January 1, 2004
Controversy Erupts in Shooting at Fence
Talk about trading places. Last month, Gil Na'amati finished his three-year stint of compulsory military service after serving in Israel's artillery corps and spending time operating in the West Bank. Now the 22-year-old kibbutznik is the poster boy for Palestinian grievances against Israel.
During a demonstration last week by Palestinians and Israeli left-wingers against Israel's West Bank security barrier, Na'amati was shot by soldiers, who until recently might have stood shoulder to shoulder with him at a checkpoint. An American activist also was lightly hurt in the clash.
"I was in the military and am familiar with the rules of engagement. What I did was not even close to something that I think would warrant opening fire," Na'amati said from his hospital bed, where he was recovering from leg and hip wounds. "It's unbelievable."
The sentiments were echoed around the country after last week's incident at a section of the security fence outside Kalkilya. It was the first time an Israeli Jew had been targeted by forces meant to protect Israelis from Palestinian terrorism.
The shooting was the latest incident to divide the country in the ongoing dispute over how to resolve the Israeli-Palestinian conflict. The Palestinians and some left-wing Israelis have complained that the fence disrupts Palestinian civilian life and livelihood, while Israeli officials have maintained that it is a necessary bulwark against terrorism.
Lt. Gen. Moshe Ya'alon, army chief of staff, ordered an investigation of the shooting, which occurred when Na'amati and fellow members of a fringe pro-Palestinian group, Anarchists Against the Fence, were protesting, along with the International Solidarity Movement. They attacked the barrier with wire cutters.Â
Police questioned Na'amati under warning, meaning that his statements could be used against him if he is prosecuted for causing damage to the fence, unruly behavior and violating a military order prohibiting entry to the area next to the fence.
Na'amati's father, Uri, said he advised his son to exercise his right to remain silent. The investigator decided not to press the wounded man for answers at this stage, in light of Na'amati's medical condition, the Israeli daily newspaper, Ha'aretz, reported.
Ya'alon made no secret of where he believed blame for the incident lay. The protesters "masqueraded as Arabs, mingled with Palestinians and entered the Palestinian side of the fence illegally," he told Israel Radio.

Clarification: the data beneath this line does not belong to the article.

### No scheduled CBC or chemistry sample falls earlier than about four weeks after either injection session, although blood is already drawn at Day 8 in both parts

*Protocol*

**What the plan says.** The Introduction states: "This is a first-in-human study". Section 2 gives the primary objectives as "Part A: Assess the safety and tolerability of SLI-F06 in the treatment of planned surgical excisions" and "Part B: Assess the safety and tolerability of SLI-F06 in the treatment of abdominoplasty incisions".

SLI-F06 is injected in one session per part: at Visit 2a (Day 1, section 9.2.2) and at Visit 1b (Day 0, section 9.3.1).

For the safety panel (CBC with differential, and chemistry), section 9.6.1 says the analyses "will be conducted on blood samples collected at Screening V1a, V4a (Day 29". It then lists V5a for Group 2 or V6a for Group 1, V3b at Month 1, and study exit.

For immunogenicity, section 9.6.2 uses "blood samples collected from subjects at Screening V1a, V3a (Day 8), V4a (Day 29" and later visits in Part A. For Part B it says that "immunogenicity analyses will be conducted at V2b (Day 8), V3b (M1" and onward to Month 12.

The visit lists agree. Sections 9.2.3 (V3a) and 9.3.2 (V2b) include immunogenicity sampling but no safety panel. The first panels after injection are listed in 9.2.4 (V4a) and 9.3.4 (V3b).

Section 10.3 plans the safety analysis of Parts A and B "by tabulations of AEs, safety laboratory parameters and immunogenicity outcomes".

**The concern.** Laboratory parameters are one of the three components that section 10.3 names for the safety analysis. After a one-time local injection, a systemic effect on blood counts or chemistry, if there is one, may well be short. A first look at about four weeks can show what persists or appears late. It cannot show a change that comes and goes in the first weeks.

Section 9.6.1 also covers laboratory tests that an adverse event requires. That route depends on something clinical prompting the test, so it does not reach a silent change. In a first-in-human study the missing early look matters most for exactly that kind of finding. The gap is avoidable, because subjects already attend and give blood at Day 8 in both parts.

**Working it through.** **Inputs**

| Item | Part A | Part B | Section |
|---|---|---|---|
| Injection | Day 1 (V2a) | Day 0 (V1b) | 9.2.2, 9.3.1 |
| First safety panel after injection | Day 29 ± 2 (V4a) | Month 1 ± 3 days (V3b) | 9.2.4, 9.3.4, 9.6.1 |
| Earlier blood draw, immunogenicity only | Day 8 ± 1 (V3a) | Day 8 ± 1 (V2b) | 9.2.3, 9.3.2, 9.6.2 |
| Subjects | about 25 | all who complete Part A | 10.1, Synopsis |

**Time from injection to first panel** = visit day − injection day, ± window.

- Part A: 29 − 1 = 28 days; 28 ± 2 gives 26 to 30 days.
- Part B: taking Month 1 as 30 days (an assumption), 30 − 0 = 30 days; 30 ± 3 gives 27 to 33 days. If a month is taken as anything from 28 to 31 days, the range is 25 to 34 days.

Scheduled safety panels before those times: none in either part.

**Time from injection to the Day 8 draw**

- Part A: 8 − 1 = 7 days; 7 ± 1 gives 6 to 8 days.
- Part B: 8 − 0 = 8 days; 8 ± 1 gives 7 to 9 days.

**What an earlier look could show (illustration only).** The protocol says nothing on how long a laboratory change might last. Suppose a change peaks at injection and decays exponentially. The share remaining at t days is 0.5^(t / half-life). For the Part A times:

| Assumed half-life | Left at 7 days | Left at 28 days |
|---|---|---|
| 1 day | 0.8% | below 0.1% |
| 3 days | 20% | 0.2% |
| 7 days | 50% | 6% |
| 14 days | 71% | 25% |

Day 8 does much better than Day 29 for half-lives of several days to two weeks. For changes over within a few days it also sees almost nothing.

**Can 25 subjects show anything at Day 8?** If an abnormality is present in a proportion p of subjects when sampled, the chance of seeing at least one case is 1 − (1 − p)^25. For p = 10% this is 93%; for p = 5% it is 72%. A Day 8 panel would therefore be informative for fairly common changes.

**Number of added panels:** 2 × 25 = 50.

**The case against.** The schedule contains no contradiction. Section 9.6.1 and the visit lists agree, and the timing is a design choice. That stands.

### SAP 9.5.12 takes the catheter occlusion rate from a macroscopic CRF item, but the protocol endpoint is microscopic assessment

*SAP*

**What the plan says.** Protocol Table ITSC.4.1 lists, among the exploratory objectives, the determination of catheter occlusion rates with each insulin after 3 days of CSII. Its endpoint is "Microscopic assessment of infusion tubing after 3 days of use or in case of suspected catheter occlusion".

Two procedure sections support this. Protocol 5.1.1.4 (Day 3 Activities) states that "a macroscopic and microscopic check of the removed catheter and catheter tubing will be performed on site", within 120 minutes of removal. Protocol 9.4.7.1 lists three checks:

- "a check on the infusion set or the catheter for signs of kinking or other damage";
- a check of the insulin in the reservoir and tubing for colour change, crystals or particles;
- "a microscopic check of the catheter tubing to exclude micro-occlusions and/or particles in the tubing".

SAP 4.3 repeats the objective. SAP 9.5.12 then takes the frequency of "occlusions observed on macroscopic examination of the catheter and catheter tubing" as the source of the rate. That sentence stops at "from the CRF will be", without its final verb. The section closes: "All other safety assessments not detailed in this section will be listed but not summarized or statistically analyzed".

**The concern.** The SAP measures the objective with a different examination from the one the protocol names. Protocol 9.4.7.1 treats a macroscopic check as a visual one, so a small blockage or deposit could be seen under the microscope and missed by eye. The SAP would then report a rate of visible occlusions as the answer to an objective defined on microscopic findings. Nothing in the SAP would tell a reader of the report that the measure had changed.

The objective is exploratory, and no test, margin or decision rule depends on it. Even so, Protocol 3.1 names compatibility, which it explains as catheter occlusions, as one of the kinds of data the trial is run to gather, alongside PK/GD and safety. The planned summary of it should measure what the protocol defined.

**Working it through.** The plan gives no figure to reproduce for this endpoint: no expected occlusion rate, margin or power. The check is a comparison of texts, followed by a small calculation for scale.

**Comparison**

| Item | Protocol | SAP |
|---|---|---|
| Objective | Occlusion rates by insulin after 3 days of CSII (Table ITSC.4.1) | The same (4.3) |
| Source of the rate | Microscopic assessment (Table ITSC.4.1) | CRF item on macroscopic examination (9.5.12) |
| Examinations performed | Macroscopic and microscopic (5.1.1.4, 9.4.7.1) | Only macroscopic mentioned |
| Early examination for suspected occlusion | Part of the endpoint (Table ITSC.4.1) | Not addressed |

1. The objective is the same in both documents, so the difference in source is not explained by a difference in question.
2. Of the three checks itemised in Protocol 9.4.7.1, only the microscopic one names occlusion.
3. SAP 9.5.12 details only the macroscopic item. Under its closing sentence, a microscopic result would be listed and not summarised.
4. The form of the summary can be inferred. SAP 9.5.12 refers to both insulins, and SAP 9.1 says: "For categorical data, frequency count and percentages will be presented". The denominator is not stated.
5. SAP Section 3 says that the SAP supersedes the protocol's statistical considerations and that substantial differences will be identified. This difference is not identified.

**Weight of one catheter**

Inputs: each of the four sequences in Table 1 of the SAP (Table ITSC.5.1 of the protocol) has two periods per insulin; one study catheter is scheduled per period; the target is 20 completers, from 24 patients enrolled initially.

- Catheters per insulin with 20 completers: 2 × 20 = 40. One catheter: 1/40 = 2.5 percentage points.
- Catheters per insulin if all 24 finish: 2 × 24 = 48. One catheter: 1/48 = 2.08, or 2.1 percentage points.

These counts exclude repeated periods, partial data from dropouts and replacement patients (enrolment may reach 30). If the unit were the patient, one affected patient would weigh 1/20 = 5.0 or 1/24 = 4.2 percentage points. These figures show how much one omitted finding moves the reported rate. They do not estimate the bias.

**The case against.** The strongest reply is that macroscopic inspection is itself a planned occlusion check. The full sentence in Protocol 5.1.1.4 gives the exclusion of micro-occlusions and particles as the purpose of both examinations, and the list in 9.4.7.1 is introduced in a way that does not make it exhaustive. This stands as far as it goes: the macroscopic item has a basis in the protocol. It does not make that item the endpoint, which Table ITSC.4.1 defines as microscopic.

The commander of the force involved reportedly told investigators that he thought it was a group of Palestinians trying to break through the fence into Israel, and that it might be a diversionary tactic aimed at allowing a terrorist to infiltrate the fence at another location.
Deputy Defense Minister Ze'ev Boim said soldiers followed orders by first shouting warnings and firing shots over the protesters' heads, before aiming at their legs. Witnesses disputed the account.
Television footage showed soldiers taking aim at the protesters from approximately 50 feet away, despite clear appeals to the soldiers in Hebrew not to shoot. The footage had a major impact on public opinion.
Ami Ayalon, a former chief of Israel's Shin Bet security service, said any orders to shoot the unarmed protesters were illegal and should have been disobeyed. His viewpoint was endorsed by Avshalom Vilan, a former commando, member of the liberal Meretz Party and a founder of the Peace Now movement.
"In a proper country, you don't shoot civilians," Vilan said.
At least one newspaper said the issue wouldn't have been a matter of such great debate had it been a non-Jew who was injured.
"Let's not kid ourselves," an editorial in Israel's daily Yediot Achronot said. "If a Palestinian" had been shot, "it probably would not have merited even one line in the newspaper." Â
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